Natural History Illustration Exhibit Opens at McClung Museum September 12

"Study of a Tulip, Two Crocus, and Two Beetles," circa 1690, by Maria Sibylla MerianA new exhibit exploring depictions of beasts, plants, and animals from the 1500s through the 1800s opens Friday, September 12, at the McClung Museum of Natural History and Culture.

Birds, Bugs, and Blooms: Natural History Illustration from the 1500s–1800s explores more than 300 years of the intersection of science and art through rare books, prints, and objects. The exhibit will run through January 4, 2015.

More than fifty items are on view, highlighting how increasing access to books, travel, and technology, as well as the evolution of knowledge, changed the way illustrations were created and interpreted. From fantastical images of beasts in the 1500s to extremely accurate depictions of plants and animals in the 1800s, the illustrations in the exhibit demonstrate the rapid advances of natural history during the print age.

"Banded Watersnake and Pine Lily," 1736, by Mark CatesbySeveral exhibit-related programs are planned. Free family programming includes Family Fun Days on September 27 and November 1, and a Stroller Tour for parents, caregivers, and young children on October 6.

Other programming includes a natural history illustration workshop, “Using Scratchboard to Create Lifelike Illustrations,” on October 5, and lectures on natural history and illustration by Barney Lipscomb, Leonhardt Chair of Botany at the Botanical Research Institute of Texas, on Oct. 22 and by UT Professor of History Denise Phillips on November 6.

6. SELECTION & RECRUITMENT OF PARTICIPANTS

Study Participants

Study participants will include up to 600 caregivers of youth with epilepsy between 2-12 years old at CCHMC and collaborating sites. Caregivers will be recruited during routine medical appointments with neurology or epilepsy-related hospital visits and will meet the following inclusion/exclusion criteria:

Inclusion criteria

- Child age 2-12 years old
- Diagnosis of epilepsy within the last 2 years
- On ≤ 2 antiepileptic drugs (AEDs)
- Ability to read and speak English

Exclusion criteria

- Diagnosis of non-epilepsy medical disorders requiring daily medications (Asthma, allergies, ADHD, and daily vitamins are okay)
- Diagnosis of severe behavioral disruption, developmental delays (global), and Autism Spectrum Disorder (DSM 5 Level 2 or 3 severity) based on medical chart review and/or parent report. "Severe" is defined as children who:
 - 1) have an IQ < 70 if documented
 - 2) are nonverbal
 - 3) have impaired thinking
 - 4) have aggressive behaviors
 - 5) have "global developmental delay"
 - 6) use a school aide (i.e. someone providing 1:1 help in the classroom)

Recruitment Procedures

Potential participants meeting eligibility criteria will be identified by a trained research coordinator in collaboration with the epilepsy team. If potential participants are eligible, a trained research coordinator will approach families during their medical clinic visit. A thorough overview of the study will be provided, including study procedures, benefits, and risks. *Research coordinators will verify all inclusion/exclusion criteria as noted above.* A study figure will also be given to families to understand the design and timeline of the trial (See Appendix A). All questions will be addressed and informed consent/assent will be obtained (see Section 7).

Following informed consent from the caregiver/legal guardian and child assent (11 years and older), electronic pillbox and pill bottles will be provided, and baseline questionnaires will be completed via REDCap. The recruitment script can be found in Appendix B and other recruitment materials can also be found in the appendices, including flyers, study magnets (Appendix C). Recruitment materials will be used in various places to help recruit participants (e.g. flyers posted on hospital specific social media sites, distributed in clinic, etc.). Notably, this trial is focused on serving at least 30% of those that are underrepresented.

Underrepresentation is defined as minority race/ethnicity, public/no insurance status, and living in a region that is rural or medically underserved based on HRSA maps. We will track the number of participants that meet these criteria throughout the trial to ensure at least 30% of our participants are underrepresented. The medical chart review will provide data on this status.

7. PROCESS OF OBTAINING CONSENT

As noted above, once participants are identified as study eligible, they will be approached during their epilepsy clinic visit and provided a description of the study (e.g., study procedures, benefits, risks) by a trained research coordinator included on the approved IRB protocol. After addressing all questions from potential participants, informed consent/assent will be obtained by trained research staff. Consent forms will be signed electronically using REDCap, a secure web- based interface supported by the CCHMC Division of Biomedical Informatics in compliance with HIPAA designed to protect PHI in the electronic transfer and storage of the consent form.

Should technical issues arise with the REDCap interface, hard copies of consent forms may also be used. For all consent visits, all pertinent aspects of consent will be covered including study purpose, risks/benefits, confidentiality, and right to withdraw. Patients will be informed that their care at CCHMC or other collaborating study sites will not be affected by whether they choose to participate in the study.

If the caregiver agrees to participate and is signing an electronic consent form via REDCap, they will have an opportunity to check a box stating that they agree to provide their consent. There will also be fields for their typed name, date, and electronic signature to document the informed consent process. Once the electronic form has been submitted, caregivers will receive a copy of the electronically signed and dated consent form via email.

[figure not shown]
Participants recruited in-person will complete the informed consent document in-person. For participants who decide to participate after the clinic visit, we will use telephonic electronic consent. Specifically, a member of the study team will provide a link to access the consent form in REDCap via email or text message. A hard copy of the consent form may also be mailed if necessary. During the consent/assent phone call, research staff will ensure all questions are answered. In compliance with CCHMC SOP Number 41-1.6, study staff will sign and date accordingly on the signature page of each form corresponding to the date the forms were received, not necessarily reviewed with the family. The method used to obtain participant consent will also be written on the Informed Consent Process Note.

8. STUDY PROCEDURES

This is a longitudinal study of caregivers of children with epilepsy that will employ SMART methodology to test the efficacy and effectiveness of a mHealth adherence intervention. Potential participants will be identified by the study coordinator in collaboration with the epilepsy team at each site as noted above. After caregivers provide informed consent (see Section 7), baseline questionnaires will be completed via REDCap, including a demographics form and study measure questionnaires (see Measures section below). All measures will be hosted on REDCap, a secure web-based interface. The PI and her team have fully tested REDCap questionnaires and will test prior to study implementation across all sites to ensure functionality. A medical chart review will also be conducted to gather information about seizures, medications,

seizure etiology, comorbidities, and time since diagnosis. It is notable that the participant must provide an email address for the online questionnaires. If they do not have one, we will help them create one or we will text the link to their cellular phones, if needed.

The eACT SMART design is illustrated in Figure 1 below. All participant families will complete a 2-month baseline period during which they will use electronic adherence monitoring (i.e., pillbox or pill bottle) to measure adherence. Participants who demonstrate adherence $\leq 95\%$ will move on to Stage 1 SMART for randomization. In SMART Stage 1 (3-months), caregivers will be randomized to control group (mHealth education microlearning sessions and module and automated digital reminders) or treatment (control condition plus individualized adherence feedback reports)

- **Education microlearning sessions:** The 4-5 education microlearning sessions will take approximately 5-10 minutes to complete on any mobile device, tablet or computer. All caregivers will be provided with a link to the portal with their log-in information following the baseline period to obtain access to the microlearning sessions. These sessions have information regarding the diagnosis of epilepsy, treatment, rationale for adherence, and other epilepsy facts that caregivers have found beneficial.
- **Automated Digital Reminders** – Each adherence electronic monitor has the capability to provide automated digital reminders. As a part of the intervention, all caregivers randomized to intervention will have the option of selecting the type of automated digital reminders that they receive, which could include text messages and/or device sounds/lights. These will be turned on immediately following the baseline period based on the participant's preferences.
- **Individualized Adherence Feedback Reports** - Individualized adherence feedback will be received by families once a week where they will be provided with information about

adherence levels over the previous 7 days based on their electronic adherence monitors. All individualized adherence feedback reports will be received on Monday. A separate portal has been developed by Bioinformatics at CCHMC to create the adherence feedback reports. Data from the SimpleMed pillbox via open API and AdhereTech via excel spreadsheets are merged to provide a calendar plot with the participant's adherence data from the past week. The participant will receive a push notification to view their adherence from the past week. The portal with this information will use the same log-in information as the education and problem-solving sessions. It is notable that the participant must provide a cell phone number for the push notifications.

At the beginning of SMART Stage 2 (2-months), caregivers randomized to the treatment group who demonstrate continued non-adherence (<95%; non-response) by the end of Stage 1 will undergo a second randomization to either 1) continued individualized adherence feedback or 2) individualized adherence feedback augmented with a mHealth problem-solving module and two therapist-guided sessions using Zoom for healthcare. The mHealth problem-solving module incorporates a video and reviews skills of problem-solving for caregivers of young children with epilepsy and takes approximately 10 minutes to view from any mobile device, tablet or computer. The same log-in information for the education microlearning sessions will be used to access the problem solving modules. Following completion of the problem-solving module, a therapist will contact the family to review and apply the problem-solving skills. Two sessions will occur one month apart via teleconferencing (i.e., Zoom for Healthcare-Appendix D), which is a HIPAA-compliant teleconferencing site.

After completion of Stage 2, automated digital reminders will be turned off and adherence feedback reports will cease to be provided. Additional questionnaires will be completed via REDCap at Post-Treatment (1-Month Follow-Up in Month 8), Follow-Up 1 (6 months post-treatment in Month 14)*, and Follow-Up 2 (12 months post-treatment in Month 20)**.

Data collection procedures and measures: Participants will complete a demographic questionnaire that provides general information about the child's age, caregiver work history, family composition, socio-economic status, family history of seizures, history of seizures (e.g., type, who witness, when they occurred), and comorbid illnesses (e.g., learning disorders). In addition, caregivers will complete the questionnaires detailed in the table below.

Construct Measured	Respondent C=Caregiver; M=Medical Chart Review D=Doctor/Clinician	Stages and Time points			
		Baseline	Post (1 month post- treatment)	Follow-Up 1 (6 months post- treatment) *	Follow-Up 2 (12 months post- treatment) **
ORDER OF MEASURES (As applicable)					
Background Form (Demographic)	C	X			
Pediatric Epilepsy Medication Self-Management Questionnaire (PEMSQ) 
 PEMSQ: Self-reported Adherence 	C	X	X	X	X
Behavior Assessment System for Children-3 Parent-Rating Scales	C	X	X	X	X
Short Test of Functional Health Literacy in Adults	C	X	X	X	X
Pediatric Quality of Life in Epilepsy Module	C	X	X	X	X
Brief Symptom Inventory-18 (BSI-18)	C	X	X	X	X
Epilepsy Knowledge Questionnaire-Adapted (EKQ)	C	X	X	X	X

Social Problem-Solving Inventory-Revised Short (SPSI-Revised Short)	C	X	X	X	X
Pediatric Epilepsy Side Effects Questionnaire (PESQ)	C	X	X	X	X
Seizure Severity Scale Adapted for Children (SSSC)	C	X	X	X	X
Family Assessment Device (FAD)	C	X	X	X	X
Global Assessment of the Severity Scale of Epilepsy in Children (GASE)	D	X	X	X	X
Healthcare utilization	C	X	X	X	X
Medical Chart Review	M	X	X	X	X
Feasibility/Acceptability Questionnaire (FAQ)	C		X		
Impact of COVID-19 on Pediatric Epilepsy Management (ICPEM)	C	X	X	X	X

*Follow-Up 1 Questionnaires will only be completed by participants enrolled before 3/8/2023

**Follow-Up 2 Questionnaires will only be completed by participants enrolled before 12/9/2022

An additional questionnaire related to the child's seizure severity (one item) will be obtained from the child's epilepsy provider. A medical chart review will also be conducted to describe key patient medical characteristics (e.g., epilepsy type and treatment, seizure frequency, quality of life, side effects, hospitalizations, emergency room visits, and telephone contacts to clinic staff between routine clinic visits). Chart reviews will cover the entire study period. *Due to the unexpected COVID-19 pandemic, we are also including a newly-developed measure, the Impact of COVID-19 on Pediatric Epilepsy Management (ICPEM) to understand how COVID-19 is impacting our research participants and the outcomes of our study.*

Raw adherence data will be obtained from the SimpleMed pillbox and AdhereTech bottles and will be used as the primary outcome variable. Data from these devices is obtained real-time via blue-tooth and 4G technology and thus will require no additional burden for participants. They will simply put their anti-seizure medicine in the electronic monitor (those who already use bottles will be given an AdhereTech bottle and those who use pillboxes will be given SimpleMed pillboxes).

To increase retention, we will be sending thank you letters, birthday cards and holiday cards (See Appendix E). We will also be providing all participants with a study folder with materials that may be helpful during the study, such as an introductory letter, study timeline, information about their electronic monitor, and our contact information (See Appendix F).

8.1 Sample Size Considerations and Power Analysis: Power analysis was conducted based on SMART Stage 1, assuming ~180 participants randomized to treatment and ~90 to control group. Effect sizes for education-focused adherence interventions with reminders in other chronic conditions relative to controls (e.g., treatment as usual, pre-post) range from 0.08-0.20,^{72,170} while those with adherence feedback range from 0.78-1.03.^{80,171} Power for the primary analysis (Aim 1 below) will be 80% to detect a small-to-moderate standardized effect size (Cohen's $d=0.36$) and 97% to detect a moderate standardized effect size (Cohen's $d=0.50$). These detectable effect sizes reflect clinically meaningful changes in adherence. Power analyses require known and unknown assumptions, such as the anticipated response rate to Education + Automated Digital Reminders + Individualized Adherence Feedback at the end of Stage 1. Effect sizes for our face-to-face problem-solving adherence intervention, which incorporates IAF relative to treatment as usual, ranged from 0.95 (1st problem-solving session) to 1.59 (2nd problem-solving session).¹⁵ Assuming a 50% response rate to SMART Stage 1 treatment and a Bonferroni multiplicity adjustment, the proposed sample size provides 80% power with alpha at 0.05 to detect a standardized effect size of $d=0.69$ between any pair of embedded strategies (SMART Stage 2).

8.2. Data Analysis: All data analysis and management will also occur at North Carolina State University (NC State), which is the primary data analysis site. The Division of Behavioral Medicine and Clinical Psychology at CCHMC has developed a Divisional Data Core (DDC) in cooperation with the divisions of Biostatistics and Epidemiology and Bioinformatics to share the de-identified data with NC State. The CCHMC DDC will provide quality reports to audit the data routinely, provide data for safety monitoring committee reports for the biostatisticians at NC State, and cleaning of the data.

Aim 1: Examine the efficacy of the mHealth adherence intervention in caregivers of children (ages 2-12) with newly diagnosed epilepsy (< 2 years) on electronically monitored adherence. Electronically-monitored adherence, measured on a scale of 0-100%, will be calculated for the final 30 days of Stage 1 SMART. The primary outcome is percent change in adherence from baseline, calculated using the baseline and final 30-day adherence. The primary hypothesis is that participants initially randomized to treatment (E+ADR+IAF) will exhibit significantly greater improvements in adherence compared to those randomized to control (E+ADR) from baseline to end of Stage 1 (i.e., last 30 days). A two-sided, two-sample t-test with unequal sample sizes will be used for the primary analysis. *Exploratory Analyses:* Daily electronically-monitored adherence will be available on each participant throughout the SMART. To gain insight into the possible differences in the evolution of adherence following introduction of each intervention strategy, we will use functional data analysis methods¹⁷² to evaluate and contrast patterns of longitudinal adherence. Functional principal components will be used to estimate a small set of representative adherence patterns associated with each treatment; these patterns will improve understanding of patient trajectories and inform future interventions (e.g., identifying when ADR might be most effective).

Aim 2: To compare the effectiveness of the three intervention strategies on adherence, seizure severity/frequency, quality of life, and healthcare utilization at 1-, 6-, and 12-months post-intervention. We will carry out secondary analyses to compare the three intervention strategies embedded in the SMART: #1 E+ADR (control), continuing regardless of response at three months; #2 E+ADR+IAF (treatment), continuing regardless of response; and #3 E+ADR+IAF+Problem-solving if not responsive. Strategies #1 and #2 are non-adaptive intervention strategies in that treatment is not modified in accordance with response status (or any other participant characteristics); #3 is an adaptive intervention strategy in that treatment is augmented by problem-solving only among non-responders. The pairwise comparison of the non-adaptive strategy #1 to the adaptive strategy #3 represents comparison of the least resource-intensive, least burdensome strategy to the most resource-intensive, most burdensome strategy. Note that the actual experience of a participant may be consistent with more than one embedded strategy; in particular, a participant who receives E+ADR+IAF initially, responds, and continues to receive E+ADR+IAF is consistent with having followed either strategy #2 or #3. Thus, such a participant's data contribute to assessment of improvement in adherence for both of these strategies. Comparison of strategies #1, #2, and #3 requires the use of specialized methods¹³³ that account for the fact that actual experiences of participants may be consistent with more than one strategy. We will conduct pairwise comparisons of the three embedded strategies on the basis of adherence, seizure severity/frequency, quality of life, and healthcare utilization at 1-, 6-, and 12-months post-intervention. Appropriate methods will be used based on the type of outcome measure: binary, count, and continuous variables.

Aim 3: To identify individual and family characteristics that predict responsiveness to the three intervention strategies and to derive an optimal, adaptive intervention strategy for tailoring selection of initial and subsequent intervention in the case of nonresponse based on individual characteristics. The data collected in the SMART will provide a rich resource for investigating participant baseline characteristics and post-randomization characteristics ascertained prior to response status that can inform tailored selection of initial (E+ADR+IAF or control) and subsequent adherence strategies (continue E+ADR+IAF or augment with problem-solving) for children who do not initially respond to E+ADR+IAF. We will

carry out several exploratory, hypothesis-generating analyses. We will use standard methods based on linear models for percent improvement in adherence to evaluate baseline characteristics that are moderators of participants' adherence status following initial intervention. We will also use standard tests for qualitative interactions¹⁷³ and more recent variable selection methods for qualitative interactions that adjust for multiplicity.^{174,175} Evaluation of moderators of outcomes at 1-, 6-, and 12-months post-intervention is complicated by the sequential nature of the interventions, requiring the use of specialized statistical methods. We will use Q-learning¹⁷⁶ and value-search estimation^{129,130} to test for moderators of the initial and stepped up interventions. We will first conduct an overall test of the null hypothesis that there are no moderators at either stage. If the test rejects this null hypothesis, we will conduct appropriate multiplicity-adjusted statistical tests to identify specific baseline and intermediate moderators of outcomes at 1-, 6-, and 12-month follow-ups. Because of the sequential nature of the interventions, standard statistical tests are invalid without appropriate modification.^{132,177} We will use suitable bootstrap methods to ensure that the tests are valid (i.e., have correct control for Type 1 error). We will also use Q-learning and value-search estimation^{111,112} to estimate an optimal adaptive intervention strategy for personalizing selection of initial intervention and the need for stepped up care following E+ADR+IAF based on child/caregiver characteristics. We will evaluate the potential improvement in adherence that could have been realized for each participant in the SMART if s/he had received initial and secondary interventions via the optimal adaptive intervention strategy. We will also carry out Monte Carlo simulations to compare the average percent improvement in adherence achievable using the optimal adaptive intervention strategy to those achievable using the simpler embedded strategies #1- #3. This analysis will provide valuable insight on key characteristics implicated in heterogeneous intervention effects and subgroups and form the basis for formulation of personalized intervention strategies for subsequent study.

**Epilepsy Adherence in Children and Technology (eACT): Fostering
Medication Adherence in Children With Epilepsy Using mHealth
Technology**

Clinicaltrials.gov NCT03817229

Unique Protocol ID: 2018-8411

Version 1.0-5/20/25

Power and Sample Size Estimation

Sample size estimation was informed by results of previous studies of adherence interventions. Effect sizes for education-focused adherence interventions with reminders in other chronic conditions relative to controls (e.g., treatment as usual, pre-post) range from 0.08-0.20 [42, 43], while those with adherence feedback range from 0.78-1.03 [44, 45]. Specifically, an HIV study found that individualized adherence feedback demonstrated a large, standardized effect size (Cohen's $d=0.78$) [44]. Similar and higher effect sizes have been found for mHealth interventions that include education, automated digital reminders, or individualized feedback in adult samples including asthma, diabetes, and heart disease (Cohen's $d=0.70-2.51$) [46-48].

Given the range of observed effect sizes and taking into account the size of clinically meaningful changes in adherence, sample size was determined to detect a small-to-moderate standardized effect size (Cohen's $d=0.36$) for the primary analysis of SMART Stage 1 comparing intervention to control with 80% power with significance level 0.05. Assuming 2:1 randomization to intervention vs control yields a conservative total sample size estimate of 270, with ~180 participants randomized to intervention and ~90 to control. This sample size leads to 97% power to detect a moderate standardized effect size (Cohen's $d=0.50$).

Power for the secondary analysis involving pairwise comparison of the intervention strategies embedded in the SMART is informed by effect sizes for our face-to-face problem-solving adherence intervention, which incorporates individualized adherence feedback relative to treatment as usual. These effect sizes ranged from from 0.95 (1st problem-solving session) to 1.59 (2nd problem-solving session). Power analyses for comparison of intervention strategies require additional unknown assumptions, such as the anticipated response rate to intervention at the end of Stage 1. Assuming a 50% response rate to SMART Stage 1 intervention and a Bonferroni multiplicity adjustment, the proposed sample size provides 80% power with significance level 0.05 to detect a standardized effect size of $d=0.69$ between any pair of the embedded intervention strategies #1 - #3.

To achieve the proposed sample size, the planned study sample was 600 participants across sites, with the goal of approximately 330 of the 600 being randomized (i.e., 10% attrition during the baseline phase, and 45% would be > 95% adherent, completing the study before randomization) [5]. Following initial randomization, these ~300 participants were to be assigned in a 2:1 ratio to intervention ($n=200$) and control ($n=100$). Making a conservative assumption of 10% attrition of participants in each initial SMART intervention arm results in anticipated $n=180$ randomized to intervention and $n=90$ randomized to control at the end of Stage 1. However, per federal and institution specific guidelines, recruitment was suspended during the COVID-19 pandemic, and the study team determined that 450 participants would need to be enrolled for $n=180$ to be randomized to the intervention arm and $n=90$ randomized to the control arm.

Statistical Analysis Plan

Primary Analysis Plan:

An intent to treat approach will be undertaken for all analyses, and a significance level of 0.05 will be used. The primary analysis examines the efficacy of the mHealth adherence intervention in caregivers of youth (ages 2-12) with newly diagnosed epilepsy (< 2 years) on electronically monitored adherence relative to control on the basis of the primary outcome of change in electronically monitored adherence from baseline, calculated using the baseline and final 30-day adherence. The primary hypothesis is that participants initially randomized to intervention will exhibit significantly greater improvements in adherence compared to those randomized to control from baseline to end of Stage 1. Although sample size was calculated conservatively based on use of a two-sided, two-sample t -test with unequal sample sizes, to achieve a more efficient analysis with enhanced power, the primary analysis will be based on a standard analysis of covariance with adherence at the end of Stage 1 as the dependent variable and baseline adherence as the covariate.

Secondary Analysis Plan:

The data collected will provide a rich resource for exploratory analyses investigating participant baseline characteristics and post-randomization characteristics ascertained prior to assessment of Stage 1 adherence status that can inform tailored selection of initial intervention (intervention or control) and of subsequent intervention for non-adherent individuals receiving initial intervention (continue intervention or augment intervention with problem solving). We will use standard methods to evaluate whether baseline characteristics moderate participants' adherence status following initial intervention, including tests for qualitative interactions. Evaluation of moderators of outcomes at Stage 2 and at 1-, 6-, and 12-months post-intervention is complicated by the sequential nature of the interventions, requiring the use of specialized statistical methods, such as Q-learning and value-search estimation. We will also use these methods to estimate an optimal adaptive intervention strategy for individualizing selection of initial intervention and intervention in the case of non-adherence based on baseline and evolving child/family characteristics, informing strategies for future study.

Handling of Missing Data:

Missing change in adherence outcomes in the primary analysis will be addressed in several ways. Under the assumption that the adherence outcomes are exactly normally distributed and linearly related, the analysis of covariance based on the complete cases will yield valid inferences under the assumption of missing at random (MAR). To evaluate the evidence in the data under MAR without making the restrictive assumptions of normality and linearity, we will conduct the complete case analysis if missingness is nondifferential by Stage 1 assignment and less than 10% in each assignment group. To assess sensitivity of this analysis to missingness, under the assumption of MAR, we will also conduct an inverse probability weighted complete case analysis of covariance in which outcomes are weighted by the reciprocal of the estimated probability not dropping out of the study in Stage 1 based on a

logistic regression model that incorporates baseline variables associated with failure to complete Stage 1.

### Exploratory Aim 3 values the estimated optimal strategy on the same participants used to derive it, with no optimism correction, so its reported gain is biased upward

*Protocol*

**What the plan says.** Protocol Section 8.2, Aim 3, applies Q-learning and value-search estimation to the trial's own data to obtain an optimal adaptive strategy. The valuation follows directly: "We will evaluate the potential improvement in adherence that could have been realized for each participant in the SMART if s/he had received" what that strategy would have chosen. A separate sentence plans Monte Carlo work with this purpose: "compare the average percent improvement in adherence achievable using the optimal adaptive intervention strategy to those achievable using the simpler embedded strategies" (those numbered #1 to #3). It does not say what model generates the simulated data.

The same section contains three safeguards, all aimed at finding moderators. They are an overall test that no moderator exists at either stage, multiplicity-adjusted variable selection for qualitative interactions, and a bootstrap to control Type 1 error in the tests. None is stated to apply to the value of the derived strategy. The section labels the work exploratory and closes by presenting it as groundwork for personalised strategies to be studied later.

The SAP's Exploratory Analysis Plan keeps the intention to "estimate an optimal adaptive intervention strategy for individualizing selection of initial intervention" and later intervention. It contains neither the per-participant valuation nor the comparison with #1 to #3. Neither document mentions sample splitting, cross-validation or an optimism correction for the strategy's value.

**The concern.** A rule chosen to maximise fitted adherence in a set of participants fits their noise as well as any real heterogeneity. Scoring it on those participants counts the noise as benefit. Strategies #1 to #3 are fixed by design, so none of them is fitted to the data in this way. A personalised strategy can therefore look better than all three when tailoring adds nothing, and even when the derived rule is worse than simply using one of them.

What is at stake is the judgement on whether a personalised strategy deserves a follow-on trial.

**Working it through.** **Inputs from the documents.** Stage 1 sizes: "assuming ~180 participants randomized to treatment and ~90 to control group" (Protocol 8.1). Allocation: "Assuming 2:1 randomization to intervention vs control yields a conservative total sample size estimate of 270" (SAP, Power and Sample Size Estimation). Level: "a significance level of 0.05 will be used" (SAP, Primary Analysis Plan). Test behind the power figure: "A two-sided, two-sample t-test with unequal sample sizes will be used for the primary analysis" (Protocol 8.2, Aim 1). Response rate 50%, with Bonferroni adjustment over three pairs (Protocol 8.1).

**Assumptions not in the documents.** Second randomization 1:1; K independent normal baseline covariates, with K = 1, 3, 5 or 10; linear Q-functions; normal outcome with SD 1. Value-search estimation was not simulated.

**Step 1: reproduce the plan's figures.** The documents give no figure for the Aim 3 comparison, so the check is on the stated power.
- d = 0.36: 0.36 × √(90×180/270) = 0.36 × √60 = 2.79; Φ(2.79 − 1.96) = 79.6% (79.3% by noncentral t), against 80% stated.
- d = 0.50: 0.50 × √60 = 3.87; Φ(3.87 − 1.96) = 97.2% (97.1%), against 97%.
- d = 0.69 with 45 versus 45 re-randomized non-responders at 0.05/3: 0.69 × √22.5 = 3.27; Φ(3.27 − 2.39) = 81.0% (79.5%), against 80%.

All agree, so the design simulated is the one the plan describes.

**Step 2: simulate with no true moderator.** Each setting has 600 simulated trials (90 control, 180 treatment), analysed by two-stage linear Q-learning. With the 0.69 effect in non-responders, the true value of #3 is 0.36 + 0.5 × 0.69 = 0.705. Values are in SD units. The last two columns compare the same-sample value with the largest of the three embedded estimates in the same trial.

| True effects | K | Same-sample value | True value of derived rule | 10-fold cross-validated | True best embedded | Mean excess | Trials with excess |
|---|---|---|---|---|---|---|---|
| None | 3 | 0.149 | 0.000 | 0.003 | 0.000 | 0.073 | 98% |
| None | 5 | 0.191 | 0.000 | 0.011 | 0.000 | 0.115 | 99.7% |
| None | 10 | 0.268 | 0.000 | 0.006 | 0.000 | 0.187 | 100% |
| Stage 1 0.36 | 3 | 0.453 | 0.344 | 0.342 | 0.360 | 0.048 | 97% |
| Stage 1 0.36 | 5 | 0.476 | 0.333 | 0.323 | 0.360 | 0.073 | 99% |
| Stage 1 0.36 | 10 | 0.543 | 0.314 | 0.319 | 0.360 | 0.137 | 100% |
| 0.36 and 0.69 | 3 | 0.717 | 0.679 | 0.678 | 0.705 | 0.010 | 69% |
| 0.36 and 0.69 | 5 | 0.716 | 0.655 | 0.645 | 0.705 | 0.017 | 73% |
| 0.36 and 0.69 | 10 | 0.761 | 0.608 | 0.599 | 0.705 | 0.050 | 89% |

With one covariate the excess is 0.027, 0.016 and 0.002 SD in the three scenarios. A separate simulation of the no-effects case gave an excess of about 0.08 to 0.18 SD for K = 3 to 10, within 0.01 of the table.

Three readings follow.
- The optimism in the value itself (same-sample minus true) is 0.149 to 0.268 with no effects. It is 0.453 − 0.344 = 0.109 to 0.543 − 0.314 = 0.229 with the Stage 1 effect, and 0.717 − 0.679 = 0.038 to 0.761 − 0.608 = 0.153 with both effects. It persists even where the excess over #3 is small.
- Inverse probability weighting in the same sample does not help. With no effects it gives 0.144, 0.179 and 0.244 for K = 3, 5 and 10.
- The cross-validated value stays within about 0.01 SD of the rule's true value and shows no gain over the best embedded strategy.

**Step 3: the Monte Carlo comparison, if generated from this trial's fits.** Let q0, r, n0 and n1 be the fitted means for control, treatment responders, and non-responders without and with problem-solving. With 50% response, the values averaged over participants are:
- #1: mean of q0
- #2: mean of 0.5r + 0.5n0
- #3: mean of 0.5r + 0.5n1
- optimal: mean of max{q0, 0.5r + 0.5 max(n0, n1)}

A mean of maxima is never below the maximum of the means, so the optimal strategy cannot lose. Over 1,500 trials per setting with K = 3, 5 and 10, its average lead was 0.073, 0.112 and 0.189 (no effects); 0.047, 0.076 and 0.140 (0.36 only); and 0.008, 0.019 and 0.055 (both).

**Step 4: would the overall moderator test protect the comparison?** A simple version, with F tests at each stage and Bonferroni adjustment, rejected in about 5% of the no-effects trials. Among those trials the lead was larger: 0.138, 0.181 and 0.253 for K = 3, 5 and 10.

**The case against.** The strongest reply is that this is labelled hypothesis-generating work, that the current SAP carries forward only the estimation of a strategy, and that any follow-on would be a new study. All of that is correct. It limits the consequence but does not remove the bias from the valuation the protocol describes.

See the online exhibit for more programming details.

Birds, Bugs, and Blooms is curated by Catherine Shteynberg and Christine Dano Johnson. Lenders include Arader Galleries, Gordon Burghardt, the National Museum of Health and Medicine, and UT Special Collections Library. The exhibit is presented by Arader Galleries, W. Graham Arader III, the UT Federal Credit Union, Ready for the World, ARAMARK, Bennett Galleries, and the Ardath and Joel E. Rynning Museum Fund. Additional support is provided by Knox County, the City of Knoxville, and the Arts and Heritage Fund.

The McClung Museum is located at 1327 Circle Park Drive. Museum admission is free, and the museum’s hours are 9:00 a.m. to 5:00 p.m. Monday to Saturday and 1:00 to 5:00 p.m. on Sundays. Free two-hour museum parking passes are available from the parking information building at the entrance to Circle Park Drive on weekdays. Free parking is available on Circle Park Drive on a first-come, first-served basis on weekends. Free public transportation to the museum is available on the Knoxville Trolley Vol Line.

Additional parking information is available online.

For more information about the McClung Museum and its collections and exhibits, visit the website.

CONTACT:

Catherine Shteynberg (865-974-6921, cshteynb@utk.edu)

Christina Selk (865-974-2143, cselk@utk.edu)